Implementation A is state-of-the-art (Pawley, 1995) with dichroic mirrors 2 and filters 3 selected such that with the help of lenses 4, the desired segments of the spectrum of incident collimated light 1 strike the detectors 6 with their light-sensitive regions 7. The light of insensitive region 7 may be punctiform or a line of point detectors, i.e., a line detector. The number of channels (3) represented is only an example. Implementations B, C, D, E, F, G, and H are new in the sense of the invention because for a single freely selected spectral region they permit detection with a detector suitable for FCS measurement that, in comparison to a photomultiplier, comprises a significantly smaller detection surface.

In Implementation B, the collimated light I is spectrally split into a parallel beam bundle 9 with the help of a dispersion element such as a prism 8. In the process, the angle of deflection caused by the dispersion element is dependent on the wavelength of the light. A lens 10 is implemented such that its focal length is significantly smaller than its distance from the apparent pivot 11 of the light bundle. It then focuses the light in the focal plane 12 in convergent beams that are tilted toward the optical axis. A focused image of the spectrum is located there. The divergent beams behind the focal plane run together in a plane 13 in which they strike a detector 6. The spectral regions that strike the detector that lies on the optical axis and on the detectors 6 that are rotated out of the axis may be selected with the help of sliding absorbent and/or reflective apertures 14 that are preferably located in the focal plane 12 and may also be implemented as a combined pair in an absorbent and a reflective version. A sufficiently small beam diameter/beam breadth strikes the detector when the distance between the lens 10 and the pivot 11 are significantly greater than the focal distance of the lens 10 and in addition, the beam diameter/beam breadth of the parallel beam bundle 9 is as small as possible. Good spectral resolution is obtained when the beam divergence of the parallel beam bundle 9 is as large as possible.

Implementation C corresponds to B. However, the apertures/mirror sliders 14 are here located in front of the lens 10. The desired spectral regions, which lie either on the detection beam path that lies on the optical axis (consisting of the lens 10 and detector 6) or on the conjugated detection beam paths 15, 6 that are rotated out of the optical axis to 10, 6, are selected from the collimated beams 9 by sliding. In this implementation as well, a large possible divergence and/or a small as possible beam diameter/beam breadth of the collimated beam bundles of 9 are desirable.

Implementation D shows that the dispersion element may be a prism 11, a grid 16, or any other element that splits incident collimated light into a bundle of spectrally split collimated beams, whereby the angle of deflection is dependent on the wavelength.

Implementation E shows a device with a telescope (implemented, for example, with lenses 18 and 19 in a Keplerian arrangement, although it may be implemented differently) beam diameter/beam breadth of 9 reduced by a factor, and the divergence of the collimated bundle of 9 enlarged by the same factor, so that in 20 in comparison to 9 the desired requirements of B and C are better met. Here, the focal point of the lens 18 lies in the apparent pivot 11.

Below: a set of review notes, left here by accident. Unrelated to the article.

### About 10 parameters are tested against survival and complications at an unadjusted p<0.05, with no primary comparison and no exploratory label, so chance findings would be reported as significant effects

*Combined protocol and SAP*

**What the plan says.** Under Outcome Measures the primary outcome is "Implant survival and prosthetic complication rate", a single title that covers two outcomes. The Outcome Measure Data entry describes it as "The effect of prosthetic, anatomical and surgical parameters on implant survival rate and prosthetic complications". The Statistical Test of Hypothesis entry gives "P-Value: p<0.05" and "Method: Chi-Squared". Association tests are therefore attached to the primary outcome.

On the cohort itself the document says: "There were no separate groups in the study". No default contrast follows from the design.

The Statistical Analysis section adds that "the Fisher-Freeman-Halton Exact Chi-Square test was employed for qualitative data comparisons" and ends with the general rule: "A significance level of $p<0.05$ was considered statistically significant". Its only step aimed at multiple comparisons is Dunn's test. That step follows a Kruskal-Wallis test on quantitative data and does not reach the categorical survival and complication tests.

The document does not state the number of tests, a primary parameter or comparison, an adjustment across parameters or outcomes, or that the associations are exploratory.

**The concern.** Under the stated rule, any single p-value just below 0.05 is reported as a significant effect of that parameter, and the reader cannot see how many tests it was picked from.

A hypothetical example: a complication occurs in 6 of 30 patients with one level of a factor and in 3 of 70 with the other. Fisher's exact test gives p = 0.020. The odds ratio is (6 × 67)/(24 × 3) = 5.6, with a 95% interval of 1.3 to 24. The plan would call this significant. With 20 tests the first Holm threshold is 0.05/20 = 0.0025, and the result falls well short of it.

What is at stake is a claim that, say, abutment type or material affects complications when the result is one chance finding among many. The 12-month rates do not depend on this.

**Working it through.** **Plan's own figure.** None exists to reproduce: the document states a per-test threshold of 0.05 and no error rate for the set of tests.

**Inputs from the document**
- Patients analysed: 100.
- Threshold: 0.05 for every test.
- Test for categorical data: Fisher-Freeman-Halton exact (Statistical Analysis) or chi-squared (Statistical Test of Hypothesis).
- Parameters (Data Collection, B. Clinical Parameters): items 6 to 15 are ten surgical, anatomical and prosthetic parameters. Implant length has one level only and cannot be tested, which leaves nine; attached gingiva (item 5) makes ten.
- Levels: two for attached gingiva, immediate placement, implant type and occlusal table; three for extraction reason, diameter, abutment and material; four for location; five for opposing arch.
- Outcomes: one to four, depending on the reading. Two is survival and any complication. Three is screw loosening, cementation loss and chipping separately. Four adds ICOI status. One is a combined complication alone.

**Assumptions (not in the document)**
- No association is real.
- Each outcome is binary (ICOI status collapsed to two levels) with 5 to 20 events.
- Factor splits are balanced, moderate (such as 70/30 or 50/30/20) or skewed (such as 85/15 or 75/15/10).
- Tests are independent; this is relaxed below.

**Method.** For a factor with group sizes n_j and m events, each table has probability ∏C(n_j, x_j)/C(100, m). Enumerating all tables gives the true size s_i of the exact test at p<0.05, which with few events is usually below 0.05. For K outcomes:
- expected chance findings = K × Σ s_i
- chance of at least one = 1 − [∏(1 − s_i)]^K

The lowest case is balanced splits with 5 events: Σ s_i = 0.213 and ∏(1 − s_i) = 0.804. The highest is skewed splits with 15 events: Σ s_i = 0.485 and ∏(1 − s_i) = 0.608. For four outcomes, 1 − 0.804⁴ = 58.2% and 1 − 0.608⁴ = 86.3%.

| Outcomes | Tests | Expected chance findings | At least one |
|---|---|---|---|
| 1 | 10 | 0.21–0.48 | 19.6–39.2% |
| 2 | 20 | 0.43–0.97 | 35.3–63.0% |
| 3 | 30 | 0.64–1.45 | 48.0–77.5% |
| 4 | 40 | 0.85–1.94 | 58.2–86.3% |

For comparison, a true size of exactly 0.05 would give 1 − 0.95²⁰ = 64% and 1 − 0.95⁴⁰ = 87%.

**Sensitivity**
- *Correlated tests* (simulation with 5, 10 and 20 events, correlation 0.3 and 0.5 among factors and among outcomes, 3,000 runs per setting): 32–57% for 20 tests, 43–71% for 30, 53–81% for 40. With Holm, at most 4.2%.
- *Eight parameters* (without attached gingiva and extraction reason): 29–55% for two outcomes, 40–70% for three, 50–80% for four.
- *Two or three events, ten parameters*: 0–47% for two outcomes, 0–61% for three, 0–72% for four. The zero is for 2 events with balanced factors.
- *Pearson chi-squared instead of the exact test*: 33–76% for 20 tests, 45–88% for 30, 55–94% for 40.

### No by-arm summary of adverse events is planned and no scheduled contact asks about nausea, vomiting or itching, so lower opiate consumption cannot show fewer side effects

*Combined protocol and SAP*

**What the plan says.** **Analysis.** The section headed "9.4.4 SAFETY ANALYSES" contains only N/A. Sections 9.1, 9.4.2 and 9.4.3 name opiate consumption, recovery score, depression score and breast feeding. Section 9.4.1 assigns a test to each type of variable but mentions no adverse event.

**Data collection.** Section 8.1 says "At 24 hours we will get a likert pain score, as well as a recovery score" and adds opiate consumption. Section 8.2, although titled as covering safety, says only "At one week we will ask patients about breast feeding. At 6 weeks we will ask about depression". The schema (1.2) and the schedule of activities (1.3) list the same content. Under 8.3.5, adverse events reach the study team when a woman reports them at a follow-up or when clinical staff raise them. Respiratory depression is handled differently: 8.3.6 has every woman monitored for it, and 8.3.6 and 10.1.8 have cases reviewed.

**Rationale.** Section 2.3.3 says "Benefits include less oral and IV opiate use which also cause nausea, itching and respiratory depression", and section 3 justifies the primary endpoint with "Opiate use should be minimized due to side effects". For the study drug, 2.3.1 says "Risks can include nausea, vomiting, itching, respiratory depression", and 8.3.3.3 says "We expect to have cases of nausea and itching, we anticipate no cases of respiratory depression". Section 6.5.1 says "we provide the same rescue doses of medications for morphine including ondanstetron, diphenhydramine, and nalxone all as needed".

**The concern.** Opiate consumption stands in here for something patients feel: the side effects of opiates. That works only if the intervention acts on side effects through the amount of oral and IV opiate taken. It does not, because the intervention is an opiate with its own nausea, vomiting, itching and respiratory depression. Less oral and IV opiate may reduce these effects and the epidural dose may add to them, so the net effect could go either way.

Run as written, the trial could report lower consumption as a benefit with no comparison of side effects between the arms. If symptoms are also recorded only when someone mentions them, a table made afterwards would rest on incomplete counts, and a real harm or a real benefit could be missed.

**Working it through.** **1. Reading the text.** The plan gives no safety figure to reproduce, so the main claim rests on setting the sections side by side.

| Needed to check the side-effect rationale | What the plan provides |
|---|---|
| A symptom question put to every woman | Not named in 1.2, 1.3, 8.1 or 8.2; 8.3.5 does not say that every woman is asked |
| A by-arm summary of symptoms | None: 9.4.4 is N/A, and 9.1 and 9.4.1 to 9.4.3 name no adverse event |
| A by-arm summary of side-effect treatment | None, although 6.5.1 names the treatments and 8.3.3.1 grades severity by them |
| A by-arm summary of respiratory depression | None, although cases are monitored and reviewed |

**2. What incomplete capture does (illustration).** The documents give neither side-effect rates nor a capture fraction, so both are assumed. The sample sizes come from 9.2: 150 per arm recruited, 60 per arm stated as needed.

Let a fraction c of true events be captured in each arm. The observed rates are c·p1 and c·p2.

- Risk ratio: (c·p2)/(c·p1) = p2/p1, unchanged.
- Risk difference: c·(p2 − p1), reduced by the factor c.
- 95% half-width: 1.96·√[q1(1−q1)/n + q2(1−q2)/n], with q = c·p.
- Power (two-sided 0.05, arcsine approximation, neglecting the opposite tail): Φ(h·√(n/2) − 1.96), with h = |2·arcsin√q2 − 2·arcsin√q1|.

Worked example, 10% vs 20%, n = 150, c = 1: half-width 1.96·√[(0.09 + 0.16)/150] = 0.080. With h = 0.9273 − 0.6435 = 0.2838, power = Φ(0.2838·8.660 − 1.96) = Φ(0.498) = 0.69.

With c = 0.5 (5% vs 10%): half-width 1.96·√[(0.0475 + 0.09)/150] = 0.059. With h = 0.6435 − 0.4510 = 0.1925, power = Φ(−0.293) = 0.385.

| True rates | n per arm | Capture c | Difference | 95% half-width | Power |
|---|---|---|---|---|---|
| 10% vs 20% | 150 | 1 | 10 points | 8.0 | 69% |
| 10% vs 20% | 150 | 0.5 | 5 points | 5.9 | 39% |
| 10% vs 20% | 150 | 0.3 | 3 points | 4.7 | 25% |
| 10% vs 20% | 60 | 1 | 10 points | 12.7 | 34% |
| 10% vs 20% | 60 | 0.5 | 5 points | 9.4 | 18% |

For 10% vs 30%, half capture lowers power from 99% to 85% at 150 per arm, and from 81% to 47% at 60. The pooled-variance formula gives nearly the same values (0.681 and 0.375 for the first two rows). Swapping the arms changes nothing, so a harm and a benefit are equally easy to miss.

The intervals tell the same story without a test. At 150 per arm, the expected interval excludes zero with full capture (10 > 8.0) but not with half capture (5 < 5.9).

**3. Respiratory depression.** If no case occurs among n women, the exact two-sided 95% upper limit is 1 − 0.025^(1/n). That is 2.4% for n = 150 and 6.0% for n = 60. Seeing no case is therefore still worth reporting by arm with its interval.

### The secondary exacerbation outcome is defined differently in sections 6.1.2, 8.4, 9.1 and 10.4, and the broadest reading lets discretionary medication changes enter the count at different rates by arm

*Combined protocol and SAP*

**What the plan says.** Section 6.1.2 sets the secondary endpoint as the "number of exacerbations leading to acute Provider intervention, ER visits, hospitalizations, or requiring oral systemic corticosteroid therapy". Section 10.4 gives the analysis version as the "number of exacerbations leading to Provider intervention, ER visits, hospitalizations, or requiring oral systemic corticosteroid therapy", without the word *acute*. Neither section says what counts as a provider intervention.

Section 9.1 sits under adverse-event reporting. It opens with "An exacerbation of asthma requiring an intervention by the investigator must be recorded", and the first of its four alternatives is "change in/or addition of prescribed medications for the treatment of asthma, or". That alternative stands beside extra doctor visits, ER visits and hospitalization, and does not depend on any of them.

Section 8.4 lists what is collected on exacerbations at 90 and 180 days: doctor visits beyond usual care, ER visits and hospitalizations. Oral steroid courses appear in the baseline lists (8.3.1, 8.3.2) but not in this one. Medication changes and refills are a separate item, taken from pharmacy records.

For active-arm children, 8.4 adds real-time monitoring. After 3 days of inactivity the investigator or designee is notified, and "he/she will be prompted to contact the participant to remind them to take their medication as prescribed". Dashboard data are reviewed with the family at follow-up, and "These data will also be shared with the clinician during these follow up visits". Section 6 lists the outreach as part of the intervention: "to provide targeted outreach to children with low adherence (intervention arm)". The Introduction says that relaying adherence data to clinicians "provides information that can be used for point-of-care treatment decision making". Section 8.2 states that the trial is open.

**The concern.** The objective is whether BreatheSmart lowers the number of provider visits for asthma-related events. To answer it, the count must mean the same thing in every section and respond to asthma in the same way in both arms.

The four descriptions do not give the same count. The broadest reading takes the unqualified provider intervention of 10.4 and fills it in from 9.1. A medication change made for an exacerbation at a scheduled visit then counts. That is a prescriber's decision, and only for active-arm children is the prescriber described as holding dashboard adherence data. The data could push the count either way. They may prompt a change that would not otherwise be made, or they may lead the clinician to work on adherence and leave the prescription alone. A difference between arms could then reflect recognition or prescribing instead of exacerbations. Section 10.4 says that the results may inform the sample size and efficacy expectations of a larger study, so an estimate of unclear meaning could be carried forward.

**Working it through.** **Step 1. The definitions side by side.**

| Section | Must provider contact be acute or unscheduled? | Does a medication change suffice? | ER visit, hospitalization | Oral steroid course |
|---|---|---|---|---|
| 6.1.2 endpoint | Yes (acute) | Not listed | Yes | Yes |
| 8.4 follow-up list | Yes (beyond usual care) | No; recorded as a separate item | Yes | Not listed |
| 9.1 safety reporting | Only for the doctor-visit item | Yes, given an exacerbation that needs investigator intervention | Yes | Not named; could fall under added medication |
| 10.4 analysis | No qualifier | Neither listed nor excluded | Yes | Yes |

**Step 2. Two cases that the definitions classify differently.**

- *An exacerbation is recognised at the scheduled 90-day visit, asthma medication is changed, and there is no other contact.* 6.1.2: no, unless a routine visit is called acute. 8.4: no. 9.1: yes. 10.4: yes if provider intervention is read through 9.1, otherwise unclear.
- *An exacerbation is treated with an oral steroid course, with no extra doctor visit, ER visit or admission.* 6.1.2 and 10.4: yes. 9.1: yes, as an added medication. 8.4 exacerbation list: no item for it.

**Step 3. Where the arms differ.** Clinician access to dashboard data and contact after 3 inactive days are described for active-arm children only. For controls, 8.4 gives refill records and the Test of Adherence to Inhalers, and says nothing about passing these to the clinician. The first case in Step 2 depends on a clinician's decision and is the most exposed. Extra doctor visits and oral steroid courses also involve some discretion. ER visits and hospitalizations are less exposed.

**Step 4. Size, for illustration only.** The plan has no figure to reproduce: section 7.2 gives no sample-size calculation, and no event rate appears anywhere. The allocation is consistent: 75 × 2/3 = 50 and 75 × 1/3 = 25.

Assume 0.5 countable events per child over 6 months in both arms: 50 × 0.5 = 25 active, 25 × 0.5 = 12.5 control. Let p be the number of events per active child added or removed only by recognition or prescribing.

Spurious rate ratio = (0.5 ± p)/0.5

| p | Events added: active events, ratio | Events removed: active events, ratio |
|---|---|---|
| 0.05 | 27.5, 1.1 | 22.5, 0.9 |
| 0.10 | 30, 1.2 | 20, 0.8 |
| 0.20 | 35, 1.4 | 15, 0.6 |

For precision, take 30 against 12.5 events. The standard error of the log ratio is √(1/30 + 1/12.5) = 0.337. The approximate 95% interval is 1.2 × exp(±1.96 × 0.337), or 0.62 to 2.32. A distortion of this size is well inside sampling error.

Implementation F utilizes the fact that a real intermediate image plane exists in the Keplerian telescope. The divergent bundle of collimated beams is imaged there as a sharp spectrum so that spectral regions in the sliding apertures 14 may be selected in the intermediate image plane and strike the detectors that lie on the optical axis 19, 10, 7, or that are directed from the detection beam paths 21, 22, 7 that are tipped away from it, as represented in E.

In implementation G, the spectrum that is produced and focused via the lens 18 is selectively split between various beam paths 23, 7 and 24, 7 by means of sliding apertures 14. Lenses 23 and 24 are arranged such that they produce an inverted image 6f the spectrum in 12. Because the focal point of 18 lies in 11, the inversion effects a convergence of all convergent beams in plane 13 in front of the focal plane. The detector is positioned there. The distance between the lenses 23 and 24 is significantly smaller than the distance of the focused spectrum between lens 18 and lenses 23 and 24 so that the beam diameter/beam breadth in 13 is as small as possible.

Implementation H is characterized in that the divergent bundles of collimated beams 9 are directed through a further prism 25 that is rotated by 180 so that a parallel bundle of collimated beams 26 is produced. The position perpendicular to the direction of the beam depends on wavelength. Spectral regions may be selected by means of sliding apertures 14 from this parallel bundle of collimated beams and may be focused on various detectors 6 by means of lenses 27 and 28. Here, the distance between the prisms should be as large as possible and the beam diameter/beam breadth 9 as small as possible in order to obtain good spectral resolution.

While this invention has been particularly shown and described with references to preferred embodiments thereof, it will be understood by those skilled in the art that various changes in form and details may be made therein without departing from the scope of the invention encompassed by the appended claims.

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Reference
1Brock, R. et al., "Rapid characterization of green fluorescent protein fusion proteins on the molecular and cellular level by fluorescent correlation microscopy," Proc. Natl. Acad. Sci. USA, vol. 96, Aug. 1999, pp. 10123-10128.
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Classifications
U.S. Classification356/317, 250/458.1
International ClassificationG01N21/64
Cooperative ClassificationG01J3/14, G01J3/36, G02B21/0072, G02B21/0064, G01N21/6458
European ClassificationG01J3/36, G02B21/00M4A7M, G01J3/14, G01N21/64P4C, G02B21/00M4A7R
Legal Events
DateCodeEventDescription
Nov 22, 2013FPAYFee payment
Year of fee payment: 4
Jan 17, 2006ASAssignment
Owner name: LEICA MICROSYSTEMS CMS GMBH, GERMANY
Free format text: ASSIGNMENT OF ASSIGNORS INTEREST;ASSIGNORS:WACHSMUTH, MALTE;RIPPE, KARSTEN;HEUVELMAN, GERRIT;REEL/FRAME:017028/0945;SIGNING DATES FROM 20051220 TO 20051228
Owner name: LEICA MICROSYSTEMS CMS GMBH,GERMANY
Free format text: ASSIGNMENT OF ASSIGNORS INTEREST;ASSIGNORS:WACHSMUTH, MALTE;RIPPE, KARSTEN;HEUVELMAN, GERRIT;SIGNEDBETWEEN 20051220 AND 20051228;US-ASSIGNMENT DATABASE UPDATED:20100525;REEL/FRAME:17028/945
Free format text: ASSIGNMENT OF ASSIGNORS INTEREST;ASSIGNORS:WACHSMUTH, MALTE;RIPPE, KARSTEN;HEUVELMAN, GERRIT;SIGNING DATES FROM 20051220 TO 20051228;REEL/FRAME:017028/0945